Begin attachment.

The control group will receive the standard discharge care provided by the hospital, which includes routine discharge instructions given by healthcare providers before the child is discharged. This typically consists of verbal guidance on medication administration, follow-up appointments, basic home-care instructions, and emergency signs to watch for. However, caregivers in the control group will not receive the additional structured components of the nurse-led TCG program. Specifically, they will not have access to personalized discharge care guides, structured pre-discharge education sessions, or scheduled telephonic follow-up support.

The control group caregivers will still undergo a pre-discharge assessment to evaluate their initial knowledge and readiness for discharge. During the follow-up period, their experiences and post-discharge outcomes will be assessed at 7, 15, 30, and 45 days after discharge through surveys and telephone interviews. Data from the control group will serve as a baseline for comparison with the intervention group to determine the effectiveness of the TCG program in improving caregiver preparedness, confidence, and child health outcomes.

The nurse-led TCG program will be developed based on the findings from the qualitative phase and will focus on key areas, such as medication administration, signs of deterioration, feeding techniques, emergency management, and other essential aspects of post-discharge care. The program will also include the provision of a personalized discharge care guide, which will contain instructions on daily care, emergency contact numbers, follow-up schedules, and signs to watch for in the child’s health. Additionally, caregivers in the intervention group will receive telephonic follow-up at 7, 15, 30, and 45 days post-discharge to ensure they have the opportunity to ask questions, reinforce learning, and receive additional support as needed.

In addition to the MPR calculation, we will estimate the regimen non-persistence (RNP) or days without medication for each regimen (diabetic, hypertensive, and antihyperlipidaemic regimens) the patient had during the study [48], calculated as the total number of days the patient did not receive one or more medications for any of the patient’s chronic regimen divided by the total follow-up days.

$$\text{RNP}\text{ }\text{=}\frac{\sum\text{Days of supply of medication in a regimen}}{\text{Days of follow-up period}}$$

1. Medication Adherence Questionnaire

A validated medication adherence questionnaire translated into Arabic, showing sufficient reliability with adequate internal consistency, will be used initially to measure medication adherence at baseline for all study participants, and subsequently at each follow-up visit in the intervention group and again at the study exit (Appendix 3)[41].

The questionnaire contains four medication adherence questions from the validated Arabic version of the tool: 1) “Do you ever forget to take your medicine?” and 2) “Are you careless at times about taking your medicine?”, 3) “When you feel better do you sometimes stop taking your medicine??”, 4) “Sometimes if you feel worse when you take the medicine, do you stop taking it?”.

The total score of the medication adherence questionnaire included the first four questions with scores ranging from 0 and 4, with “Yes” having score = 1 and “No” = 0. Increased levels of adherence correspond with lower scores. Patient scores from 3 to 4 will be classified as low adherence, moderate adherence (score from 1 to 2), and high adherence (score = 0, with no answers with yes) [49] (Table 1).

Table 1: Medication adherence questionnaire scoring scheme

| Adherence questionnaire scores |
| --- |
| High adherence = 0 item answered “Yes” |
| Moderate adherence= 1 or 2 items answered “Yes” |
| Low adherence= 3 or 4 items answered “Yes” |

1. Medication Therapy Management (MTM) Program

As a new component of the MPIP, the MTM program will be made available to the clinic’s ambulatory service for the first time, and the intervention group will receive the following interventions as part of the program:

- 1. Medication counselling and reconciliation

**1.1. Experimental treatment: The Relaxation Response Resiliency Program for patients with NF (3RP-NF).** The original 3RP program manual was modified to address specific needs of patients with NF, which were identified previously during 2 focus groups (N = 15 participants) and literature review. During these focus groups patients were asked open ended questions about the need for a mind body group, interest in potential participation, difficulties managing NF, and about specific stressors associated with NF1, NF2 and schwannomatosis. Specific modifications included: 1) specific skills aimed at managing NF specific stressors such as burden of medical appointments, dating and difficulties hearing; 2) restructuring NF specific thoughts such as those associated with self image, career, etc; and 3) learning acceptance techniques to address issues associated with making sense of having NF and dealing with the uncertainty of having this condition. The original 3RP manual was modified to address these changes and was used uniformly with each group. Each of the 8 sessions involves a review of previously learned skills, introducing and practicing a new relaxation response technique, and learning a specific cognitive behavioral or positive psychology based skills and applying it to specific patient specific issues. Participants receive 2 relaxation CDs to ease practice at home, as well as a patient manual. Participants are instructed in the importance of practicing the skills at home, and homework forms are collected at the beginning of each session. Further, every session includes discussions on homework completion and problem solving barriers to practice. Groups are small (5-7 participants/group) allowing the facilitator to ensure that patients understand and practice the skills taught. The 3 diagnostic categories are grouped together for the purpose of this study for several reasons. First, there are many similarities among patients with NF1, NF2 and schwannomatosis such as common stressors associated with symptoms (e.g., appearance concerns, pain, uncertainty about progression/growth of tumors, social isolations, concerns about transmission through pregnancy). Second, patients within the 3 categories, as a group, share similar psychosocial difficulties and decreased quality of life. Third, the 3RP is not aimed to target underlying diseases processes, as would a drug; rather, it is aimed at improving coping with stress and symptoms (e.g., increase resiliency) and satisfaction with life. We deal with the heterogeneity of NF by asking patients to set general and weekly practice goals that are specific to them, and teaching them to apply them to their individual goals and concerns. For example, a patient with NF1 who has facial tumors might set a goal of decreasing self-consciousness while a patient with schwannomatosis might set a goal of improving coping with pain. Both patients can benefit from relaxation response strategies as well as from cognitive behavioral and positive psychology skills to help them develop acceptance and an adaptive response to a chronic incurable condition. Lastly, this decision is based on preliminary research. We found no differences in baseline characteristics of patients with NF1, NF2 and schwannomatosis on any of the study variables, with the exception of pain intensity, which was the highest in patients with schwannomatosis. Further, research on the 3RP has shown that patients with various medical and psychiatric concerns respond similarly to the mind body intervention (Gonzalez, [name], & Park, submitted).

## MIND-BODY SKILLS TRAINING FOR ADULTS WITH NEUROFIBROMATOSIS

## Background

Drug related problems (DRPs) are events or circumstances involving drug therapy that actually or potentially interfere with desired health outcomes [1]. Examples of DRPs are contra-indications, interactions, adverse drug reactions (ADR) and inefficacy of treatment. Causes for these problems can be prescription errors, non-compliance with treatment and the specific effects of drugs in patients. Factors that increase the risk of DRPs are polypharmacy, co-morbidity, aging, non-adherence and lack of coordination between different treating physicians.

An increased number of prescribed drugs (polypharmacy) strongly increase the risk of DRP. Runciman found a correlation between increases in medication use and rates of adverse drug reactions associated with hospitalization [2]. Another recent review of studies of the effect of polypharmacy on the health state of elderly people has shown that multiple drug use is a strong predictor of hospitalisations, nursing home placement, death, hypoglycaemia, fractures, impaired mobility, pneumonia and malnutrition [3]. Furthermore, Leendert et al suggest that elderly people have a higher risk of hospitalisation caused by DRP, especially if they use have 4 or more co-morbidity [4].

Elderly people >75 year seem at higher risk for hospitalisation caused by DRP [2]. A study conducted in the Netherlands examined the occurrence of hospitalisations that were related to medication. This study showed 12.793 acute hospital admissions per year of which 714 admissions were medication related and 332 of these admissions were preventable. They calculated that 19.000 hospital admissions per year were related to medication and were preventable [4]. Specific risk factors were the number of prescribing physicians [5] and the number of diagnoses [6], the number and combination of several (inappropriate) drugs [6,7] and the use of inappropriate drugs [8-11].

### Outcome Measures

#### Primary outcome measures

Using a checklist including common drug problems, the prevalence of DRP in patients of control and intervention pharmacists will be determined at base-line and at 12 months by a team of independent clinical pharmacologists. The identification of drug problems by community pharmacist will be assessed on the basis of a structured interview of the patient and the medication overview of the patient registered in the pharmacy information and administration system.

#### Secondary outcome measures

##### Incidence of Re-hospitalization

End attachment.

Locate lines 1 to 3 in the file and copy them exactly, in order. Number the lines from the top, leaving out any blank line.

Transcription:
The control group will receive the standard discharge care provided by the hospital, which includes routine discharge instructions given by healthcare providers before the child is discharged. This typically consists of verbal guidance on medication administration, follow-up appointments, basic home-care instructions, and emergency signs to watch for. However, caregivers in the control group will not receive the additional structured components of the nurse-led TCG program. Specifically, they will not have access to personalized discharge care guides, structured pre-discharge education sessions, or scheduled telephonic follow-up support.

The control group caregivers will still undergo a pre-discharge assessment to evaluate their initial knowledge and readiness for discharge. During the follow-up period, their experiences and post-discharge outcomes will be assessed at 7, 15, 30, and 45 days after discharge through surveys and telephone interviews. Data from the control group will serve as a baseline for comparison with the intervention group to determine the effectiveness of the TCG program in improving caregiver preparedness, confidence, and child health outcomes.

The nurse-led TCG program will be developed based on the findings from the qualitative phase and will focus on key areas, such as medication administration, signs of deterioration, feeding techniques, emergency management, and other essential aspects of post-discharge care. The program will also include the provision of a personalized discharge care guide, which will contain instructions on daily care, emergency contact numbers, follow-up schedules, and signs to watch for in the child’s health. Additionally, caregivers in the intervention group will receive telephonic follow-up at 7, 15, 30, and 45 days post-discharge to ensure they have the opportunity to ask questions, reinforce learning, and receive additional support as needed.